If it’s been awhile since you’ve read a chilling, hair-raising, goose-pimply ghost story now is the perfect time to visit the Manatee County Public Library. The library has a large collection of ghost story anthologies and novels available in print and through electronic databases.
Ghost stories have been around since before the invention of the written word and every culture has a tradition of ghost stories. Great Britain has a particularly long and rich tradition from ghostly legends involving The Tower of London and other famous places, to ghost stories by writers like M.R. James, Joseph Thomas Sheridan Le Fanu, and even Bram Stoker, author of “Dracula.” M.R. James and Le Fanu may not be household names, but definitely seek them out because they have written some of the finest and most eerie stories you’ll ever encounter.
A generation older than Stoker, Le Fanu was renowned in his lifetime as one of the finest writers of ghost stories. Collections such as “Great Ghost Stories,” “Classic Ghost Stories” and “The Norton Book of Ghost Stories” feature works by these authors, as well as those of other masters of the genre. “Midnight Tales,” a collection of Stoker’s short stories, traffics in the supernatural. Stories such as “The Spectre of Doom” and “The Dream in the Dead House” are fine examples of Stoker’s short fiction. Charles Dickens was also quite effective in writing about a spook or two with stories like “The Signal-man” and his immortal ghost story novella, “A Christmas Carol.”
Another fine literary collection is “Ghostly: A Collection of Ghost Stories,” edited, illustrated, and with each story introduced by Audrey Niffenegger. Tales by Edgar Allen Poe, M.R. James, H.H. Munro (“Saki”), Ray Bradbury, Edith Wharton, Neil Gaiman and Niffenegger herself are among the authors showcased in a collection that reveals the evolution of the ghost story genre, from the 18th century to the present.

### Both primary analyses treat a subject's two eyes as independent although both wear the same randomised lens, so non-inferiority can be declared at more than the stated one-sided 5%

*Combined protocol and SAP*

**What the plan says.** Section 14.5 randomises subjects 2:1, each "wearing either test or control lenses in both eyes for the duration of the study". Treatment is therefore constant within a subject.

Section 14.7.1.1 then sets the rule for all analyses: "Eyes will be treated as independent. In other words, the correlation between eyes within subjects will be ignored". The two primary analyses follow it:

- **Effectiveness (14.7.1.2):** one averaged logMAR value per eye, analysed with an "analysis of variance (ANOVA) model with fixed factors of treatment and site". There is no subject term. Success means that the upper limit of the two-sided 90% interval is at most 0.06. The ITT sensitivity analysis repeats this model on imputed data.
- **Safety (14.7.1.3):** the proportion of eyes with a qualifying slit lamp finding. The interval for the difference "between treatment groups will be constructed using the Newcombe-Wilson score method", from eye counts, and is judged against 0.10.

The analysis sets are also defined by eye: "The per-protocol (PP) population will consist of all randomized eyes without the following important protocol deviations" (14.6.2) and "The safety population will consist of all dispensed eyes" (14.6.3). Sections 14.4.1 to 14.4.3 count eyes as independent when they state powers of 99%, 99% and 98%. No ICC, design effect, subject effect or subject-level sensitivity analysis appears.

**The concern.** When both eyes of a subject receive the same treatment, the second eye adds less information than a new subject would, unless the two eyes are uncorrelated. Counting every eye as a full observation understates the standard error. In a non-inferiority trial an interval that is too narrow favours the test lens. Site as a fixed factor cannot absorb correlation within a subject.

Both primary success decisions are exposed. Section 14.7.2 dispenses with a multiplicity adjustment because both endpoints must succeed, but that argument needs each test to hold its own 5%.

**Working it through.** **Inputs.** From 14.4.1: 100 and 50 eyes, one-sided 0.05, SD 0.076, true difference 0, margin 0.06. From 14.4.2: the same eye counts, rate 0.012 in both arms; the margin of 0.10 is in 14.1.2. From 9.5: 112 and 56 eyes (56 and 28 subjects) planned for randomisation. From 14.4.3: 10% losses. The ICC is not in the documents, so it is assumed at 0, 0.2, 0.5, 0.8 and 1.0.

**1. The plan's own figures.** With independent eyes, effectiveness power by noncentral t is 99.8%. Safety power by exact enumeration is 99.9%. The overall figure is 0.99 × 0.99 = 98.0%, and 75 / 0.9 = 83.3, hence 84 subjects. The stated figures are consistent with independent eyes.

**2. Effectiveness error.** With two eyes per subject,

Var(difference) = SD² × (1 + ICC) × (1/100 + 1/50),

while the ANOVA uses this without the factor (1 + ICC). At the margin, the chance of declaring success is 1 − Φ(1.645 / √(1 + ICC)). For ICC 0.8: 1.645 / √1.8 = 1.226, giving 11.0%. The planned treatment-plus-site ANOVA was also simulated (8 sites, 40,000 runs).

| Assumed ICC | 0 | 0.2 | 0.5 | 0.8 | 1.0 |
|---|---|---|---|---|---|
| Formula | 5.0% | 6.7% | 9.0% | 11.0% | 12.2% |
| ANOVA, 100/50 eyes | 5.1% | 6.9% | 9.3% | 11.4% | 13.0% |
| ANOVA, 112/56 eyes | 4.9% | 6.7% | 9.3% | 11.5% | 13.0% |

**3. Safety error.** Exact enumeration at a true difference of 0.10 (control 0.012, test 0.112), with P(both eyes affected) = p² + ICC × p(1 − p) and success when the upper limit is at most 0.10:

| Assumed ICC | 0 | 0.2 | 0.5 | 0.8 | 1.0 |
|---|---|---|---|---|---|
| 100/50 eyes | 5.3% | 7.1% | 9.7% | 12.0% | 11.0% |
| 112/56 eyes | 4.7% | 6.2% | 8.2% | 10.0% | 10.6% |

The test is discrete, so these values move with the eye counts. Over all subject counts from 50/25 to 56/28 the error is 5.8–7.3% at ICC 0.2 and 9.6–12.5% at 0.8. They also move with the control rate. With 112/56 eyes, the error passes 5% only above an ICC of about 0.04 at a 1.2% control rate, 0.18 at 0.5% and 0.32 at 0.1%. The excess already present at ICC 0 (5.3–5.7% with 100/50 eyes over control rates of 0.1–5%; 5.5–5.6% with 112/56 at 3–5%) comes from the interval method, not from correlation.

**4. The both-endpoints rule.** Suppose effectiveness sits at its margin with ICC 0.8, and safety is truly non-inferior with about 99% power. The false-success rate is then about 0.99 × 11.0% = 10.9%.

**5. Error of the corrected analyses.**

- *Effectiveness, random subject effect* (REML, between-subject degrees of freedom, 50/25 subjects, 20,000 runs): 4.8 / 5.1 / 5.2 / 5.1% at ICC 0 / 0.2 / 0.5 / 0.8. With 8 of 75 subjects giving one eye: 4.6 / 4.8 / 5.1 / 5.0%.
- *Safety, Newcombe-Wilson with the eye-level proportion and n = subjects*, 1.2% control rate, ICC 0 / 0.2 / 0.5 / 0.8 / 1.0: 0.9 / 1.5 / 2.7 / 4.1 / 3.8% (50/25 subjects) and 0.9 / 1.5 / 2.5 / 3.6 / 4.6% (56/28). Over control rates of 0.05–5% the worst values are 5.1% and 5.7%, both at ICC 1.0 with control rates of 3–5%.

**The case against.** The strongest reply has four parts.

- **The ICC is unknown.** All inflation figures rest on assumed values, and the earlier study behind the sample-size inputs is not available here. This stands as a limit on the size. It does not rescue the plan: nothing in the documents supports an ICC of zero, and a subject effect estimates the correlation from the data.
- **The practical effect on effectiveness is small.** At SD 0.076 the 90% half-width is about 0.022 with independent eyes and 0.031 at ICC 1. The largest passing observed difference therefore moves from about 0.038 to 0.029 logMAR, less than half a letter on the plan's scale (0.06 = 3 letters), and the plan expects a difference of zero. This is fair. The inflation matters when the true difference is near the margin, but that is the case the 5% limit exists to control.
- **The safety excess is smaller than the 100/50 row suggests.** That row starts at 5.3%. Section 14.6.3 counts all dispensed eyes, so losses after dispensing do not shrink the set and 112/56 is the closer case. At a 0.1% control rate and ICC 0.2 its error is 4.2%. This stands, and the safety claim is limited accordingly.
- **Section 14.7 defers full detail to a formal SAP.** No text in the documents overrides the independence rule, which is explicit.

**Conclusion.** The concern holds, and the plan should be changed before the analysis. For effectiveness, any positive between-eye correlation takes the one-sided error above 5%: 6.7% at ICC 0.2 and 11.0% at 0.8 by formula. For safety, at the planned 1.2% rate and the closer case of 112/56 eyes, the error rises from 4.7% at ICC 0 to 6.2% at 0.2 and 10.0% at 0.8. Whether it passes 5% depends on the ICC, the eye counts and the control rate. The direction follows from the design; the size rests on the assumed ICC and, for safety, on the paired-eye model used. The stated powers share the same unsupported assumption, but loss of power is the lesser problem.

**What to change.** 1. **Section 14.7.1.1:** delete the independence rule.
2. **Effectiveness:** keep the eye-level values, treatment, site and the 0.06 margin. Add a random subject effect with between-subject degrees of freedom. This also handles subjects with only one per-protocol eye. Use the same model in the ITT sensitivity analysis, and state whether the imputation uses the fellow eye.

Shirley Jackson’s novel, “The Haunting of Hill House,” is one of the best ghost story novels of the 20th century. Other ghost story novels to try are “The Turn of the Screw” by Henry James, “The Woman in Black” by Susan Hill, “The Shining” by Stephen King and “Ghost Story” by Peter Straub.
In addition to fiction there are many nonfiction titles about “real” ghosts and hauntings in the general Dewey Decimal area of 133.1. Hans Holzer’s “Haunted America” includes ghostly tales from nearly all of the 50 states. Another Holzer book, “The Lively Ghosts of Ireland,” is a collection of tales set in the Emerald Isle. “Southern Ghosts” by Nancy Roberts, presents 13 accounts of apparitions and hauntings in the southern United States.
Children will enjoy shivery thrills reading Daniel Cohen’s “Great Ghosts,” Chris Gudgeon’s “Ghost Trackers: The Unreal World Of Ghosts, Ghost-Hunting, and The Paranormal,” and Jeff Belanger’s “Who’s Haunting the White House?: The President’s Mansion and The Ghosts Who Live There.”
Speaking Volumes, written by Manatee County Public Library System staff members, is published each Sunday. David Breakfield is a reference librarian at the Downtown Central Library.